||It has been suggested that this article be merged with Reclaimed water. (Discuss) Proposed since December 2012.|
Water reclamation is a process by which wastewater from homes and businesses is cleaned using biological and chemical treatment so that the water can be returned to the environment safely to augment the natural systems from which it came. It is used today as both an aquifer and stream enhancement strategy.
Water reclamation helps decrease diverging water from sensitive eco-systems which depend greatly on the flow to improve the quality of the water. Water reclamation also decreases the pollution to bodies of water, such as oceans and rivers, by diverting the wastewater. Some of the pollutants are used for irrigation purposes, such as nitrogen, which would be harmful to these bodies of water. Another benefit is the enhancement of wetlands which benefits the wildlife dependent on that eco-system. For instance, The San Jose/Santa Clara Water Pollution Control Plant instituted a recycling program to protect the San Francisco Bay area's natural salt water marshes.
Most of the uses of water reclamation are non potable uses such as: Washing Cars, flushing toilets, cooling water for power plants, concrete mixing, artificial lakes, and irrigation for golf courses and public parks. Most systems run a dual piping system to keep the recycled water separate from the potable water.
Indirect water reclamation (water passing through a body of water first) will result in potable water usage. While this is not practiced in the United States, it is in other countries such as Namibia.
Aboard the International Space Station, astronauts have been able to drink recycled urine due to the introduction of the ISS ECLSS system. The system costs $250 million and has been working since May 2009. The system recycles wastewater and urine back into potable water used for drinking, food preparation, and oxygen generation. This cuts back on the need for resupplying the space station as often. 
Alternatives to Water Reclamation
Like water reclamation, greywater recycles used water for irrigation and other various uses. Greywater uses the same waste as water reclamation with the exception of toilet water. Unlike water reclamation, greywater does not purify the water through a biological process, but by sand filters and soil. After passing through the soil, where it is filtered like rain water, it flows into the groundwater where it will be reused again.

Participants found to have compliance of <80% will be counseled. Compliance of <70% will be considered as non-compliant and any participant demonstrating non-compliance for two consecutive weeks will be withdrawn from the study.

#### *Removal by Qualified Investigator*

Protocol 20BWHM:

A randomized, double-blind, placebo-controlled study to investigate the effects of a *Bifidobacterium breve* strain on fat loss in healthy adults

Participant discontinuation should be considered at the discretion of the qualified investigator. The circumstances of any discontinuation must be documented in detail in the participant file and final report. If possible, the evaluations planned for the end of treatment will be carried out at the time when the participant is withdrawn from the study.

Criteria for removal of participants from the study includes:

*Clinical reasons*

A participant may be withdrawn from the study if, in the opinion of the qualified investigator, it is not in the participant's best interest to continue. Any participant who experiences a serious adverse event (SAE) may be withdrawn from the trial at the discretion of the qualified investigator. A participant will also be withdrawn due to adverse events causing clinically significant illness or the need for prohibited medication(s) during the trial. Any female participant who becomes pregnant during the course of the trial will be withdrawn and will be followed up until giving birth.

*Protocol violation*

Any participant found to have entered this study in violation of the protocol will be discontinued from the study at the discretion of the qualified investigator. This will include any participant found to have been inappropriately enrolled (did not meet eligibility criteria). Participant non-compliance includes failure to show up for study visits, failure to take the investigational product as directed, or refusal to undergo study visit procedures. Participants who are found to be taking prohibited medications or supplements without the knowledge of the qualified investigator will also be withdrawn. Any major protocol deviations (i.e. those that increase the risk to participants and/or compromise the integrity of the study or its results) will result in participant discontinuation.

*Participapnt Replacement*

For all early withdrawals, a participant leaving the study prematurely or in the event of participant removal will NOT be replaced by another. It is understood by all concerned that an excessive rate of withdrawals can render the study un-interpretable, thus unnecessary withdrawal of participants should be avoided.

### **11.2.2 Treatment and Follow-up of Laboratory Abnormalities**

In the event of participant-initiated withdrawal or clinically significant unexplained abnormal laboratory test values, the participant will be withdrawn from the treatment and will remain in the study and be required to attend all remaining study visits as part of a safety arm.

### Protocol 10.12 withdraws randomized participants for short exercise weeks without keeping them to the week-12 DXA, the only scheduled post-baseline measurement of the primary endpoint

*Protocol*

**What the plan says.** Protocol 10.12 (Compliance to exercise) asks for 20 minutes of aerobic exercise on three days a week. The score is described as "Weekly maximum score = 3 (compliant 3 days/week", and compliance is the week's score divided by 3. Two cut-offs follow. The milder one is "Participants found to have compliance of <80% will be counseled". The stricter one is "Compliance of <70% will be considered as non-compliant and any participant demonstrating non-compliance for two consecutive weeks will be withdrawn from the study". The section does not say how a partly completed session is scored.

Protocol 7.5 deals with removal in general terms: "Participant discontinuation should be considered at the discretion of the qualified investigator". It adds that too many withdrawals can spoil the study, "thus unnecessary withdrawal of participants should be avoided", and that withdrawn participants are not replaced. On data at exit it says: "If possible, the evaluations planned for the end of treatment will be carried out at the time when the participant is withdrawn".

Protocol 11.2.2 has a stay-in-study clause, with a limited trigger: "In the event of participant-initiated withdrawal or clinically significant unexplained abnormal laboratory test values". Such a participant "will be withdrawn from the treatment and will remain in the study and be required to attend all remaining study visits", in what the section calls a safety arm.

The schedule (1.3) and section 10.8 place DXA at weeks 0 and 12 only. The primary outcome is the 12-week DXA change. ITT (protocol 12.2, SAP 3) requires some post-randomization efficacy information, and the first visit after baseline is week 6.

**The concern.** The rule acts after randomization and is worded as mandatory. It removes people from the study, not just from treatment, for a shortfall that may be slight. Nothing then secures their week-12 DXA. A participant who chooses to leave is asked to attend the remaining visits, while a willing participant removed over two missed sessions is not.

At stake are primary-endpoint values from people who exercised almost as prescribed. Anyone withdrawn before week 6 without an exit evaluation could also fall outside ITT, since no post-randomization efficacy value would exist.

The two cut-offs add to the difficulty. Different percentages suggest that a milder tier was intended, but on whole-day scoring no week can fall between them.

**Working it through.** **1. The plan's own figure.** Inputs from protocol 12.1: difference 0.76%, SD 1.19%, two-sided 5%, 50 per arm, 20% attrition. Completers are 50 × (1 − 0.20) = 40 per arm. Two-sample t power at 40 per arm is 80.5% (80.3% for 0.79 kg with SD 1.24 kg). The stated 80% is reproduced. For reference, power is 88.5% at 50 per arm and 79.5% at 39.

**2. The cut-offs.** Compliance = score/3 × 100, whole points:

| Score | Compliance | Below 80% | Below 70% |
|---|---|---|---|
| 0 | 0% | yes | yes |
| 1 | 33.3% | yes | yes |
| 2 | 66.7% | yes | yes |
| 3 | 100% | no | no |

Desalination is an energy-intensive process where salt and other minerals are removed from sea water to produce potable water for drinking and irrigation, typically through membrane filtration (reverse-osmosis), and steam-distillation.
Many ships and submarines make use of this technology. The idea of desalination is a heavily researched area worldwide. Many methodologies have been developed, including nuclear-powered desalination, and solar-powered desalination.
Wastewater must pass through numerous systems before being returned to the environment. Here is a partial listing from one particular plant system:
- Barscreens - Barscreens remove large solids that are sent into a grinder. All solids are then dumped into a sewer pipe at a Treatment Plant.
- Primary Settling Tanks - Readily settable and floatable solids are removed from the wastewater. These solids are skimmed from the top and bottom of the tanks and sent to the Treatment Plant where it'll be turned into fertilizer.
- Biological Treatment - The wastewater is cleaned through a biological treatment method that uses microorganisms, bacteria which digest the sludge and reduce the nutrient content. Air bubbles up to keep the organisms suspended and to supply oxygen to the aerobic bacteria so they can metabolize the food, convert it to energy, CO2, and water, and reproduce more microorganisms. This helps to remove ammonia also through nitrification.
- Secondary Settling Tanks - The force of the flow slows down as sewage enters these tanks, allowing the microorganisms to settle to the bottom. As they settle, other small particles suspended in the water are picked up, leaving behind clear wastewater. Some of the microorganisms that settle to the bottom are returned to the system to be used again.
- Tertiary Treatment - Deep-bed, single-media, gravity sand filters receive water from the secondary basins and filter out the remaining solids. As this is the final process to remove solids, the water in these filters is almost completely clear.
- Chlorine Contact Tanks - Three chlorine contact tanks disinfect the water to decrease the risks associated with discharging wastewater containing human pathogens. This step protects the quality of the waters that receive the wastewater discharge.
One of two procedures are then followed according to the future disposal site:
- Reclaimed Water Pump Station - The pump station distributes reclaimed water to users around the City. This may include golf courses, agricultural uses, cooling towers, or in land fills.
- Water is passed through high level purification to be returned to the environment. Currently this means a reverse osmosis system. 
- McGovern, C., & Bastian, R. (2009, August 18). Water Recycling and Reuse: The Environmental Benefits. Retrieved December 1, 2009, from the U.S. Environmental Protection Agency website: http://www.epa.gov/region09/water/recycling/
- Space.com. (2009, May 20). Astronauts Drink Recycled Urine, and Celebrate. Retrieved November 29, 2009 from http://www.space.com/missionlaunches/090520-space-urine.html
- Ludwig, A. (2009) Greywater. Retrieved December 9, 2009 from Oasis Design's website: http://www.oasisdesign.net/greywater/index.htm
- Irvin Ranch Water District. (1998). Reclaimed Water Usage. Retrieved October 25, 2009, from: http://www.irwd.com/Reclamation/tertiary.php